Cargo. Snarled

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Just a few weeks ago, depending upon when you counted or when you looked at the live picture of global vessel movements (always fun and astounding: check out or, more than 100 container ships could be counted off the California coast awaiting a berth at the Port of Los Angeles/ Long Beach.Many of these ships are carrying thousands of containers ladened, more than likely, with consumer goods destined for retailers readying for the Christmas rush.

Even with the United States federal government stepping in to ramp up port operations around the clock, the snarl continues. Some have suggested that vessels simply continue to call at other ports along the western seaboard, but that is fraught with insurmountable hurdles of additional logistics problems, and at whose costs?
When the quagmire is the lead story on the CBS network news magazine 60 Minutes documenting each party in the supply chain pointing fingers at the other, the situation is dire. Alas, the proverbial sink is backed-up. What an utter mess.

Marine insurers are greatly concerned with growing values at risk. Hundreds of millions of dollars of cargo per each ship – in essence, floating banks – and billions in aggregate value are literally anchored in a concentrated area a few miles off-shore.

The back-up is exacerbating an on-going container positioning shortage where ramp-ups after Covid dips are demanding sky-rocketing freight prices if containers can be found at all.
This issue has spread to more than just the trans- Pacific trade.

The effects are being felt globally as goods are unable to move in the quantities necessary to alleviate already stressed warehouses and supply chains from the previous year’s bumper crop (think Brazil). As the new crop streams in they are bursting at the seams.

Even the most conscientious of warehouse workers can have a difficult time turning away product. This results in either exceeding recommended capacities in existing warehouses or finding new space in sub-par facilities – another potential nightmare scenario for cargo insurers. What can be done?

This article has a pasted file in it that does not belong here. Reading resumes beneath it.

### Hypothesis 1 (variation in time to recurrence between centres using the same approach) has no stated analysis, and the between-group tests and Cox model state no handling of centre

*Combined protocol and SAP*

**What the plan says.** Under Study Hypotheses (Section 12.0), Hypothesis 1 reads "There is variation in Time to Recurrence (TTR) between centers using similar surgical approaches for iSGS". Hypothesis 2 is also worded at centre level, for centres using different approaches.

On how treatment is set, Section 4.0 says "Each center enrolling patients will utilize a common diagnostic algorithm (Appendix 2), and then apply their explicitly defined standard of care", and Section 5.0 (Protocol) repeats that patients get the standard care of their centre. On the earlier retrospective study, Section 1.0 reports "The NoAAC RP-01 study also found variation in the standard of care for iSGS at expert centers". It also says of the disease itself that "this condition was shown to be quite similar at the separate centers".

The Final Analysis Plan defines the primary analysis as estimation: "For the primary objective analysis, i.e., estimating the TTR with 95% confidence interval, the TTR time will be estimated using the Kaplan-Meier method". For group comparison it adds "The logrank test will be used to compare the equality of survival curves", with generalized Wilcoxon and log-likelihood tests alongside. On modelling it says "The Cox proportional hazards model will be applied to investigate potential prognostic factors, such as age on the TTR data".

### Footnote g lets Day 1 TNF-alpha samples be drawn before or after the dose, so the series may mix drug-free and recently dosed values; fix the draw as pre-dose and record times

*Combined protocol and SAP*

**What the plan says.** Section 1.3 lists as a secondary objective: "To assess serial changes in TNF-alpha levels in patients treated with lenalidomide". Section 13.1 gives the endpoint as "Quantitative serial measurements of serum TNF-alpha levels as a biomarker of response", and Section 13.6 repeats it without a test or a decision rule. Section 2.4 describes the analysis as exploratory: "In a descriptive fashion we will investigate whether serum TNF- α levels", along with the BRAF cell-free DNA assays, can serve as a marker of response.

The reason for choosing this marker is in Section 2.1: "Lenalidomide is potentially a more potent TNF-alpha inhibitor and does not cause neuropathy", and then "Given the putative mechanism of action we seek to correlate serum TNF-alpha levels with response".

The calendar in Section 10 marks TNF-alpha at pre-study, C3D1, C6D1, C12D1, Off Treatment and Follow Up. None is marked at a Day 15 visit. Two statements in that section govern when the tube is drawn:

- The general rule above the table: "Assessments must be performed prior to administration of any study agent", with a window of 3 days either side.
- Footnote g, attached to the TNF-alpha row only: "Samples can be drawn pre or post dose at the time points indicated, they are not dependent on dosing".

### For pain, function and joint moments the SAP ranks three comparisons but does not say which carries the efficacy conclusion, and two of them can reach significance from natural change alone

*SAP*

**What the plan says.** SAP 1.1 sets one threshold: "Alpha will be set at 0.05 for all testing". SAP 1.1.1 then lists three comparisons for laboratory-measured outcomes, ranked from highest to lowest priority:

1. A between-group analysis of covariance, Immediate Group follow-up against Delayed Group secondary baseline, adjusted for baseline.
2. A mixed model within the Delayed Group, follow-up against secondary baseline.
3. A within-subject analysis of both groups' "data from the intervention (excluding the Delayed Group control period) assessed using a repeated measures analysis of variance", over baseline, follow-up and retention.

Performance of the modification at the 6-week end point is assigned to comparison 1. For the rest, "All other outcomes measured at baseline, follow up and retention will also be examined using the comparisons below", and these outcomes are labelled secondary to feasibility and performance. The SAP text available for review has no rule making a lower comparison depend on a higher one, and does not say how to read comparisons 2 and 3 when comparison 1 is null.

Testing an Old Method
Fortunately, coffee flows from all over the world. Other trade routes via other ports may avoid at least the congestion at Los Angeles/Long Beach. A pivot to another origin could be a temporary remedy, much like highlighting a special flavour protocol.

Another option is to convert shipments from containers back to the old-fashioned shipping method – breakbulk. This does not mean spraying the beans in singled-lined containers, but actually stowing green beans – in jute bags or super sacks – in the holds of general cargo ships and eschewing containers all together. Thirty years ago, this was commonplace in the coffee industry.

Nowadays, breakbulk shipping seems almost like a lost art, overtaken by the convenience and efficiencies that container shipping has brought. Switching back to bulk unfortunately is not as easy as trying out a new liner service. It can be fraught with its own pitfalls.

First, as the name implies, shipments are ‘in bulk’ – meaning it is rather difficult to participate on smaller quantities; and there are more logistical pieces to the movement that must be overseen.
Next, the freight agreement, typically called a Charter Party, needs to be carefully examined. This document outlines the terms of carriage between the vessel owner or operator and the cargo owner who will either charter the vessel or be a party to another’s charter. It will specify the type of use of a specific vessel, simplistically, to a single voyage or for an allotted time frame.

The Charter Party should define the responsibilities of both sides regarding lay time, loading, crew, demurrage, and discharge, to name a few. Any one of these elements naturally comes with its own liability.
Luckily, in the same ambit of a merchant’s marine cargo policy, its insurers should be well versed in Charterer’s Legal Liability to offer needed protection to the myriad of responsibilities assumed in the Charter Party.
Much of the underwriting will depend on the specifications of the vessel such as its age, IMO (International Maritime Organisation) registry (these are any goods of which the properties or characteristics pose risk to people’s safety and security), classification certificates, and underlying hull and P&I (Protection & Indemnity) Insurance.

Breakbulk shipments could be a vital alternative to alleviate backed-up cargo by moving larger quantities to destination. Additionally, the smaller general bulk cargo ships can typically call on more and varied ports, which will also avoid the congestion of the major ports that the larger containers ships are demanding.

But breakbulk must be undertaken in the full light of day to avoid costly mistakes and potentially unknown liabilities. Working with your insurance broker and creating a tailored marine insurance program to handle all facets of your movement, both in cargo insurance and charterers legal liability can help merchants unravel the snarl of today’s container movements.

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